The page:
The name Island is a metaphor for the app running in a discrete space away from the phone’s main premises, or “continent”. Island does this by running alternate instances of the application using a mechanism called sandboxing. A virtual sandbox is an environment separate from the main system where applications inside and outside do not interact with each other.
Island is created by Oasis Feng, who has previously developed apps including Nevolution and Greenify, the latter of which has over 10 million downloads.
Once you have installed Island from the Google Play Store and opened it, you will be guided through the initial setup process. Once your profile is set up, you can clone any app by tapping on the continent name and then on the + bottom button. You will be asked if you want to download a new copy from the Google Play Store or clone the installation package from the existing installation. Once cloned, the second instance of the application will appear under the tab titled Island as well as in the app drawer under Work apps.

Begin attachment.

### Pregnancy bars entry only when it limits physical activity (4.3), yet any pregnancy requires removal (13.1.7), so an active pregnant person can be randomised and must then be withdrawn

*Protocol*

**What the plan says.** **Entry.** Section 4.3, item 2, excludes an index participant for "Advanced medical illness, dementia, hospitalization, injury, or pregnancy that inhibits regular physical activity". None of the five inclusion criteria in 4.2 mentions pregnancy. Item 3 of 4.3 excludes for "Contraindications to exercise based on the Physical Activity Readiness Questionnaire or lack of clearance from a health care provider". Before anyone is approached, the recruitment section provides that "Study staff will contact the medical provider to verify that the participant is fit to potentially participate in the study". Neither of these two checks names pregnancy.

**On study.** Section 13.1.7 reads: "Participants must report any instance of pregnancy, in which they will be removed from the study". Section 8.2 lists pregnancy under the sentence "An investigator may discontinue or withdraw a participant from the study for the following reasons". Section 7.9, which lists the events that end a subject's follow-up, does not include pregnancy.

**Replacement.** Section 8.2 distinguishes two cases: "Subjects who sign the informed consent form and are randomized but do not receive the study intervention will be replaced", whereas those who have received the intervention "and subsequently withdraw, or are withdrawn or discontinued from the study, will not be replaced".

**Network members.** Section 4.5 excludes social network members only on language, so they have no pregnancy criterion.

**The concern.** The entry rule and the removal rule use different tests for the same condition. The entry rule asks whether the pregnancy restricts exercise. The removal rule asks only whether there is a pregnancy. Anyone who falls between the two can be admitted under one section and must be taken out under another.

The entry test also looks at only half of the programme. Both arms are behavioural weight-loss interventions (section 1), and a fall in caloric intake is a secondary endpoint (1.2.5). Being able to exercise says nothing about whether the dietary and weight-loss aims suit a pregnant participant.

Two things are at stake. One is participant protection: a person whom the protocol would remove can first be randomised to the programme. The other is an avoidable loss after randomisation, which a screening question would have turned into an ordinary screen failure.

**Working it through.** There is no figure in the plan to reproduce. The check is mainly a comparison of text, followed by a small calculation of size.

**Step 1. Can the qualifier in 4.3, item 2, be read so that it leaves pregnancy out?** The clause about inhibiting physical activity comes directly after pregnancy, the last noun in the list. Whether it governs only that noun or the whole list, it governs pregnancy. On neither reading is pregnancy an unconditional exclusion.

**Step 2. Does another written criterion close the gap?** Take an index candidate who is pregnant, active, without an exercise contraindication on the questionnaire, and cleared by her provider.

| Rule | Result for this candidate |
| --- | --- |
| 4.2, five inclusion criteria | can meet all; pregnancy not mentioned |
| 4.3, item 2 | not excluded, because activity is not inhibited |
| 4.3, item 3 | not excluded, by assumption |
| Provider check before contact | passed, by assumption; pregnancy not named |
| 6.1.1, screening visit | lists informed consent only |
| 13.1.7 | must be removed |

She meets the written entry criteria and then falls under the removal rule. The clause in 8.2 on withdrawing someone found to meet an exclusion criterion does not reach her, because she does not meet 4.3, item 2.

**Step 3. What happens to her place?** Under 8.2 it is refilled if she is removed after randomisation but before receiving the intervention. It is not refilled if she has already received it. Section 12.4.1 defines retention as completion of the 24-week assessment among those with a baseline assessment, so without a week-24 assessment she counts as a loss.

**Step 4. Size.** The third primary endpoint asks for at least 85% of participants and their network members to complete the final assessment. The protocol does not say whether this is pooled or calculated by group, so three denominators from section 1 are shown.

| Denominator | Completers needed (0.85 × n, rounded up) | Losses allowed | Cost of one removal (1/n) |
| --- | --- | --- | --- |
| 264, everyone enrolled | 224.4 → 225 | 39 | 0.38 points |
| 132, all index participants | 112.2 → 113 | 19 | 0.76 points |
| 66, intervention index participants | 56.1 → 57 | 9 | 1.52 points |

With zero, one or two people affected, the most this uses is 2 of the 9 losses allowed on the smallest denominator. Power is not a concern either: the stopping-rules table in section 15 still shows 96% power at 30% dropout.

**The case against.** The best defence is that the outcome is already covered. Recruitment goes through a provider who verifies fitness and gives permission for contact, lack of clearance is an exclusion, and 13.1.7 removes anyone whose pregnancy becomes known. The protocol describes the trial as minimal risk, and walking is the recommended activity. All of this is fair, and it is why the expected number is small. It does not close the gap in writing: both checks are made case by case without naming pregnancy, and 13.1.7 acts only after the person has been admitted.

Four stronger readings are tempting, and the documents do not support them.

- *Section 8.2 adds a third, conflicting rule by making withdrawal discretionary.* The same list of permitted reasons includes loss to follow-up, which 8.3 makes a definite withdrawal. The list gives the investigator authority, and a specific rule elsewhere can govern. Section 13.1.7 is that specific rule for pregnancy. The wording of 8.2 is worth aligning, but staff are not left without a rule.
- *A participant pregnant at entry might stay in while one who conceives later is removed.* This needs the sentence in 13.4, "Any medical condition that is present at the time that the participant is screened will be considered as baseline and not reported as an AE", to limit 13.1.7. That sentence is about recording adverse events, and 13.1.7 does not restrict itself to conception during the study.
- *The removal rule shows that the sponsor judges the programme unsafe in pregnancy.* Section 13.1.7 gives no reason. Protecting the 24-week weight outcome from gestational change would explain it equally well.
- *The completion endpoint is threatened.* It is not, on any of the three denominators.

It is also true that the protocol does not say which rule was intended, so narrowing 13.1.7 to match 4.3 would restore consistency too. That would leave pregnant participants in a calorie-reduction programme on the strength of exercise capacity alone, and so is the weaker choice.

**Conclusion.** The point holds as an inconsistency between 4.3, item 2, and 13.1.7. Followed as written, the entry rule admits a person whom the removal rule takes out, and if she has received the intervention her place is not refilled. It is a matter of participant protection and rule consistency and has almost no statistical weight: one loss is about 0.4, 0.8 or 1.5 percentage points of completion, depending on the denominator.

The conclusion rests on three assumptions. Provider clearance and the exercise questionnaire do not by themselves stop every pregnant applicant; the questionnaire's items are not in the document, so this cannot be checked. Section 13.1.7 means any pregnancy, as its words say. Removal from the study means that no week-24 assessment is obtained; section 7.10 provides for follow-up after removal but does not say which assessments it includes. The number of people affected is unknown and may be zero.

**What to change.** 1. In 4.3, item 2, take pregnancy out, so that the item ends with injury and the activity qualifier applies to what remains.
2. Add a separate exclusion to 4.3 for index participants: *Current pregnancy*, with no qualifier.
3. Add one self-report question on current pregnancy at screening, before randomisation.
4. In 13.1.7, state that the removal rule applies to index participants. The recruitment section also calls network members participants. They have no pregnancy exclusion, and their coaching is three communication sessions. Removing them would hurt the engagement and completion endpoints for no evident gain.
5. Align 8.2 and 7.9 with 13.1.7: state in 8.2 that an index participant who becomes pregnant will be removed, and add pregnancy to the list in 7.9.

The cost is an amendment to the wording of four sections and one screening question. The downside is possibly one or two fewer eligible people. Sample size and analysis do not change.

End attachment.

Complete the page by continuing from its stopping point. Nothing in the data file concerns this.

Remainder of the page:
When you launch a cloned app for the first time, you will be asked to sign in to an account, which will be inaccessible from outside work apps. All your data, including contacts, will be separated from your personal apps and will not be shared. Therefore, if you need to share contacts, you will need to clone the Contacts app and save or sync the phone numbers again.
You can also completely remove the space from the island by tapping the three-dot button and then going to Settings > Extended Settings > Island > Destroy Permanently.
How Island helps me solve double application problems
Island is a fascinating app that has helped me get more out of my phone and use it more fully. Here are some of my favorite reasons and ways to enjoy the app: